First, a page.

All Industries in general and ICT industry in particular have been going through a dry patch for the past few years. Demonetization and new GST law have added further woes to the industry, though these developments are expected to improve and smoothen the business processes in the long-run. Even Make in India and Digitization are set to be impacted in a big way by the budget. With government set to announce the Union Budget 2018-19 in the next few days, below are the expectations of some industry leaders on the forthcoming budget:
Mr. Alok Dubey, CFO, ACER
“With the introduction of GST, year 2017 has been an eventful year across economies and industries. For the year 2018, we are optimistic that the union budget will focus more on Digital India initiative in order to shape the IT infrastructure and increase adoption of technology to encourage digitization. We are also expecting that the government may slash corporate tax for the larger companies in the upcoming budget. It may/should help Indian companies to compete globally and attract more investments to the country. Besides this, we are also expecting that the budget will be centered around lowering personal income tax slabs, and tax savings schemes which would lead to higher disposable income and directly benefit the normal taxpayer.”
Mr. Limesh Parekh, CEO, Enjay IT Solutions
“ Realistic Budget is what I expect from this Government when it is going to propose their last budget of their current Term in office. There is more logic than hope to this argument. The Current government has implemented certain bold steps for the economy. If they release a populist budget, it might derail all those steps and reforms. As a surprise, we may also expect some bolder steps to come in like retail reforms or still more transparency in Real Estate segment.”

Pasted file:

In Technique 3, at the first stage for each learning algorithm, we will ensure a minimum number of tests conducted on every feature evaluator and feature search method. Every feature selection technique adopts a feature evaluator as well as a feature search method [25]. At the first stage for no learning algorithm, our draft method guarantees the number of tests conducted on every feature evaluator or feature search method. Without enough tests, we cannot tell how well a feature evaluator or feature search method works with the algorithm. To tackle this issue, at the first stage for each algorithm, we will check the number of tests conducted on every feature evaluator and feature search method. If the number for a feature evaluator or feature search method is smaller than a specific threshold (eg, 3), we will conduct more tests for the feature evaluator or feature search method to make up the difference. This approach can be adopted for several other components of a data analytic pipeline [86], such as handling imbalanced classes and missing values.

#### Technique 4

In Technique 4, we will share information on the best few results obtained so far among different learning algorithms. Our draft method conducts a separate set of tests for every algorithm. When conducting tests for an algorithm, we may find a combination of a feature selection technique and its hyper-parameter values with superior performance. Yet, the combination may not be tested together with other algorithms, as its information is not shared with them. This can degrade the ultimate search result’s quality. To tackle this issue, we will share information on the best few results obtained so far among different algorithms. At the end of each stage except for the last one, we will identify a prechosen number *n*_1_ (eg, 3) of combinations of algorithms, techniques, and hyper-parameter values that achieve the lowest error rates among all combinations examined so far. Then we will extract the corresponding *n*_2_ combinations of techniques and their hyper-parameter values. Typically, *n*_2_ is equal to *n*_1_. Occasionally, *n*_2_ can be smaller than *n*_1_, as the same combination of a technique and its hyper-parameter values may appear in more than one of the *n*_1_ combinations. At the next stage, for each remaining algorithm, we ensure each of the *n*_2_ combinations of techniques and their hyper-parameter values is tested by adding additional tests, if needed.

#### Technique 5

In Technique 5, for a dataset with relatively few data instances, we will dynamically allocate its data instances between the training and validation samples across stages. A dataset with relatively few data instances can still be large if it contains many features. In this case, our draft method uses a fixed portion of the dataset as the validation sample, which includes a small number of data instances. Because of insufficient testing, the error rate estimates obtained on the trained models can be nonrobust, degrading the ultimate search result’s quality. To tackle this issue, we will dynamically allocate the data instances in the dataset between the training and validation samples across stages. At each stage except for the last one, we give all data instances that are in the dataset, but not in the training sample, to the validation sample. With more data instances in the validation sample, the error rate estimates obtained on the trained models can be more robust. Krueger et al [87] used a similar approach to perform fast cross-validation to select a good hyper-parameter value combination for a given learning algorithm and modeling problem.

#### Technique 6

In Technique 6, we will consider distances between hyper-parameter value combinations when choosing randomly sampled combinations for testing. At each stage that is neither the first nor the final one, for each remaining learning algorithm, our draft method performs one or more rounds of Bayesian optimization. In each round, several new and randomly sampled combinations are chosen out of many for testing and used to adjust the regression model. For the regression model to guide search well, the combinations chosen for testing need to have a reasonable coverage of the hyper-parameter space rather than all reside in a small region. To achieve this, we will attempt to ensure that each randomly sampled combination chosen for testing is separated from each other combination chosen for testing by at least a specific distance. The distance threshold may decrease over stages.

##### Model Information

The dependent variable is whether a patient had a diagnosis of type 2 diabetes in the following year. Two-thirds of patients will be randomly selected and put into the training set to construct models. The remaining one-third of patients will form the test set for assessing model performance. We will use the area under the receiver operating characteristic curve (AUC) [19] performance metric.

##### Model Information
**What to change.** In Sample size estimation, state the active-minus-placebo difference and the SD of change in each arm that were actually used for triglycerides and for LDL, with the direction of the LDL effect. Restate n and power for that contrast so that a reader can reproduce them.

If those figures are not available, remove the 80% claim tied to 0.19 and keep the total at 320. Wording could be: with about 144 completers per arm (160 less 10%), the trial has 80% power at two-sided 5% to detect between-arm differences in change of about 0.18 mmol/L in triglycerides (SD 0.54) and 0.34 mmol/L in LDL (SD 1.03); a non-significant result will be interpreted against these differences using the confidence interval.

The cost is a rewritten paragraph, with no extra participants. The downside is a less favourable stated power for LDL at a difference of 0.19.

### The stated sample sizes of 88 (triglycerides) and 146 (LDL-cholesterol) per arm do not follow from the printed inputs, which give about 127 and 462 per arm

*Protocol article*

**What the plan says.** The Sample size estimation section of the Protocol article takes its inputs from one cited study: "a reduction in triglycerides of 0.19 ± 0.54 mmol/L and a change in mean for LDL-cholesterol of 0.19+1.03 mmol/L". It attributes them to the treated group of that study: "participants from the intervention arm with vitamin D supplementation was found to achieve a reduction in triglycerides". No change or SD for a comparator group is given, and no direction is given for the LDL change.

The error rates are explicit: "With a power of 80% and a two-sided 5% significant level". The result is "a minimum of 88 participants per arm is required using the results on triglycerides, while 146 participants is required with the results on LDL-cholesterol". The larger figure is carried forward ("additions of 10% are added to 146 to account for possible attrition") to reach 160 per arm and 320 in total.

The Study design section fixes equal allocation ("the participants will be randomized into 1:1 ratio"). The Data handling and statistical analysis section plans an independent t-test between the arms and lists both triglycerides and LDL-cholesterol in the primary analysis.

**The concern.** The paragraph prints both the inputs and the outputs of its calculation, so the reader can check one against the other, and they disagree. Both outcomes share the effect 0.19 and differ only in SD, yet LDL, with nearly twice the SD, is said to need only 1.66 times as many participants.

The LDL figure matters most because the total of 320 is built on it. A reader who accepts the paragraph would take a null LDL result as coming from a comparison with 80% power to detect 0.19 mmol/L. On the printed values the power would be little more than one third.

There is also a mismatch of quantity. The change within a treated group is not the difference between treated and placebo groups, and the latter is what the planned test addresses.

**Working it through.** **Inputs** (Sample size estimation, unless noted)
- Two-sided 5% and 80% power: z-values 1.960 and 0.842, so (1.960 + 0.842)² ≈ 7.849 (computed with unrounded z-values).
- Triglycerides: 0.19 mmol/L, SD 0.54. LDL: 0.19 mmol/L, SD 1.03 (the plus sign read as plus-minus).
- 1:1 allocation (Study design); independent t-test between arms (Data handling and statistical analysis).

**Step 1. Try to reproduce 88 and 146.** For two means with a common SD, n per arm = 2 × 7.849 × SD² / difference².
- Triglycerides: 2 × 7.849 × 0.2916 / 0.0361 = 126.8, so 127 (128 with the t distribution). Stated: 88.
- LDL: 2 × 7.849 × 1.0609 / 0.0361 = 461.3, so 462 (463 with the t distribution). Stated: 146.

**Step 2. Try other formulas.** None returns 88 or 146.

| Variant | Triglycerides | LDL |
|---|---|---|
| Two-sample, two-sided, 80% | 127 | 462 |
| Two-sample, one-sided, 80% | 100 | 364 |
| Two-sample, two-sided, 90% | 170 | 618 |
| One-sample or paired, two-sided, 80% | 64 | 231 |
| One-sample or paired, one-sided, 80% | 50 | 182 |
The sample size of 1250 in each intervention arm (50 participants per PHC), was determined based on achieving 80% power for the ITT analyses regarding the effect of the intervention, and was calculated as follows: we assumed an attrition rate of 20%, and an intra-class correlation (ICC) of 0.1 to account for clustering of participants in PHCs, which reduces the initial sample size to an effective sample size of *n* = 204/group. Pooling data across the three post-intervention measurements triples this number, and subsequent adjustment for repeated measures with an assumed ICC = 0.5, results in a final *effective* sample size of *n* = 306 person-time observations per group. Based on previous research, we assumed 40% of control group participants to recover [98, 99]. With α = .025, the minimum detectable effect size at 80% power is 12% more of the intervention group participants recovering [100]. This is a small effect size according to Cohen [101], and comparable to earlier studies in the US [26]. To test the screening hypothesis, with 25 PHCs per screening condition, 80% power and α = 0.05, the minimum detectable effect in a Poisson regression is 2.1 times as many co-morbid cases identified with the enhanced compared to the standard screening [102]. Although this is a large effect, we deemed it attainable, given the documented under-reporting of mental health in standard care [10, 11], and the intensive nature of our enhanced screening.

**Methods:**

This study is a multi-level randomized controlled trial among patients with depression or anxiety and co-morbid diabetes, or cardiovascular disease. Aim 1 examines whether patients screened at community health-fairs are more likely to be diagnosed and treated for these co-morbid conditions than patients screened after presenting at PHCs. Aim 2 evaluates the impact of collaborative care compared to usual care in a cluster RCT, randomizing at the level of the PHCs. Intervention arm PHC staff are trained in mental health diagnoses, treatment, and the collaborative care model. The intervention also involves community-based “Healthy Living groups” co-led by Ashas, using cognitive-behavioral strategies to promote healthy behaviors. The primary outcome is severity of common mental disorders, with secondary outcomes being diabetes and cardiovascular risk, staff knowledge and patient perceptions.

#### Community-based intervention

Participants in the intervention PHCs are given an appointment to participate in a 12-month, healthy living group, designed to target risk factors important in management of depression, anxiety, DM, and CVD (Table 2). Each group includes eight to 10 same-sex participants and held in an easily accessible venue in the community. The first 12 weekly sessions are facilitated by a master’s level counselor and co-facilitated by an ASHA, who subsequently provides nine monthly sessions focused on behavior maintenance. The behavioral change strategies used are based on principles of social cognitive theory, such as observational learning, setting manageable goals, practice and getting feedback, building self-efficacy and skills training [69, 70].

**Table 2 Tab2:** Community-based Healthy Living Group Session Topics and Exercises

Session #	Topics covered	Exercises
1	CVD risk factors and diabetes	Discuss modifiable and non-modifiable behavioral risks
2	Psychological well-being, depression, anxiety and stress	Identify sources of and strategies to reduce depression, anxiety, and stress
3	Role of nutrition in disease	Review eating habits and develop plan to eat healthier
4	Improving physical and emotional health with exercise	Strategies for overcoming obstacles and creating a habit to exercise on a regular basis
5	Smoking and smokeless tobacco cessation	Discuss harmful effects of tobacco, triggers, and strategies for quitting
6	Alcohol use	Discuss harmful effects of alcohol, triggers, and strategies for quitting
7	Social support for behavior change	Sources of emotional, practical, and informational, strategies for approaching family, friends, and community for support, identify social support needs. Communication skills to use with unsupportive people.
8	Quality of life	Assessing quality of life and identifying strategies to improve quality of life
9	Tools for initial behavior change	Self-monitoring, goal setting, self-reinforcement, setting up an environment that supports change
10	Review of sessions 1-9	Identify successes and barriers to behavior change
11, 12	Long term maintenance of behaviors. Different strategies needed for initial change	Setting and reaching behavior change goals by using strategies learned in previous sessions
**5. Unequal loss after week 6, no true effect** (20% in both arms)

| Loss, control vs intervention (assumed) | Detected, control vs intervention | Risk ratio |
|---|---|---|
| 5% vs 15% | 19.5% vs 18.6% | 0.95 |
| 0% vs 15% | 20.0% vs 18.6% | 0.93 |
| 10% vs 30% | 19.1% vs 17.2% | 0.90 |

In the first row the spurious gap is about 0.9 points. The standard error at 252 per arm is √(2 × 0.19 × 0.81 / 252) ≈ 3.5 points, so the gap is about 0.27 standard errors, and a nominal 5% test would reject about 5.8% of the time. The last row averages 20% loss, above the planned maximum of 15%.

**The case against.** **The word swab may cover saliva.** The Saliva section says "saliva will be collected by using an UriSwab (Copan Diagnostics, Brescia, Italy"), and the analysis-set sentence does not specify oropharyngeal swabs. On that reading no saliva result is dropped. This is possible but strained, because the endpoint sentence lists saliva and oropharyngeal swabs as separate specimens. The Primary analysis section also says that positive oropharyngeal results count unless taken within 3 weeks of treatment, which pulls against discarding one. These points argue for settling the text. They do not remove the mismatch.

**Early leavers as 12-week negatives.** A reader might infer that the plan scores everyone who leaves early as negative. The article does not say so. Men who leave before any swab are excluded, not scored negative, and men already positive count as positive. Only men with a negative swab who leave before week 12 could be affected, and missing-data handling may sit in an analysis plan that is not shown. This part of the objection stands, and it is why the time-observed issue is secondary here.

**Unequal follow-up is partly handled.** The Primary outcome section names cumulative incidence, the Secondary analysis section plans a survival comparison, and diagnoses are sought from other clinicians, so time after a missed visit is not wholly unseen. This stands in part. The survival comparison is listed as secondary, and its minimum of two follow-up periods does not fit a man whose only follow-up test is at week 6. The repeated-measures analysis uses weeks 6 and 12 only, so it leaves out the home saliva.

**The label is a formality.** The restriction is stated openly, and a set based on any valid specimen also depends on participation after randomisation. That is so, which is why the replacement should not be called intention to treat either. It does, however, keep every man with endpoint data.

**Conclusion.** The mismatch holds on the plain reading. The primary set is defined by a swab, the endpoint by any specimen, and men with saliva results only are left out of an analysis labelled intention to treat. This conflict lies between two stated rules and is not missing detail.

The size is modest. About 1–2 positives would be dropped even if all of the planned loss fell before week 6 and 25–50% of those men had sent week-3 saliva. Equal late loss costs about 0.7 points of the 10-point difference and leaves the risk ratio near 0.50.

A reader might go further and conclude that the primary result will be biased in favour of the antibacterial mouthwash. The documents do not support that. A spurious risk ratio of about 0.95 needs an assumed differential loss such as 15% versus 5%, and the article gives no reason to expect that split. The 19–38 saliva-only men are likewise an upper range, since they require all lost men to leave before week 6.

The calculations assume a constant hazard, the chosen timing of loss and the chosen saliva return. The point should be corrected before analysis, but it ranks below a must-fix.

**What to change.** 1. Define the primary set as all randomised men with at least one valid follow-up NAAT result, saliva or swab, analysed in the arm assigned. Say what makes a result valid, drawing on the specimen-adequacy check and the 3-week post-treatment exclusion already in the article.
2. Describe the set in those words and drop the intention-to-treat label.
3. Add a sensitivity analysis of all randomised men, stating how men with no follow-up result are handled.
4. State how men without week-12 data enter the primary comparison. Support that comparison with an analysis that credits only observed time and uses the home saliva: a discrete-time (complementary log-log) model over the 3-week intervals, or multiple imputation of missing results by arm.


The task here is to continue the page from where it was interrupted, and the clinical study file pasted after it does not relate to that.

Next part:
Mr. Shrenik Bhayani, GM, Kaspersky Lab (South Asia)
“Looking at the current situation and the government initiatives like digitization in India, it is expected that the budget which is soon to be announced soon will focus a lot more on creating funds to battle the growing concern of cybersecurity in India. Cybersecurity according to me deserves to be in the top 5 list of concerns in India.”
Mr. Rajesh Rege, MD, Red Hat, India
“Government led programs like Digital India, Make in India, Smart Cities, etc are triggers that boost the country’s economy. These campaigns have opened a plethora of opportunities for IT industry as well. To truly realize the potential of these game-changing initiatives, it is important to harness the power of collaboration and by extension, Open Source. In this budget, we look forward to continued focus on accelerating these initiatives using Open, Agile, Secure and Scalable solutions.”
Mr.Anil Valluri, President, NetApp India & SAARC
“In the past few years, the Indian Government has initiated a series of initiatives, directed at driving overall positive change in the Economy, and results are sure to follow. One positive impact for example is the fact that The World Bank now ranks India as one of the top 100 nations in terms of business friendliness, a significant jump of 30 points from the preceding year. I believe more success and impact is yet to come. The upcoming budget will be an important one, as it will be expected to provide the ‘booster’ in the forward direction. This government has demonstrated that it values technology led governance for transparency & efficiency. A stronger thrust on research and development that enables more indigenous innovation and increased investments in future technologies will be welcome. I do believe that we will see more of citizen-focused & friendly decisions, and initiatives to bolster investment in India.”
Mr.Ganesh Subramanian, Chief Financial Officer, Tally Solutions Pvt. Ltd.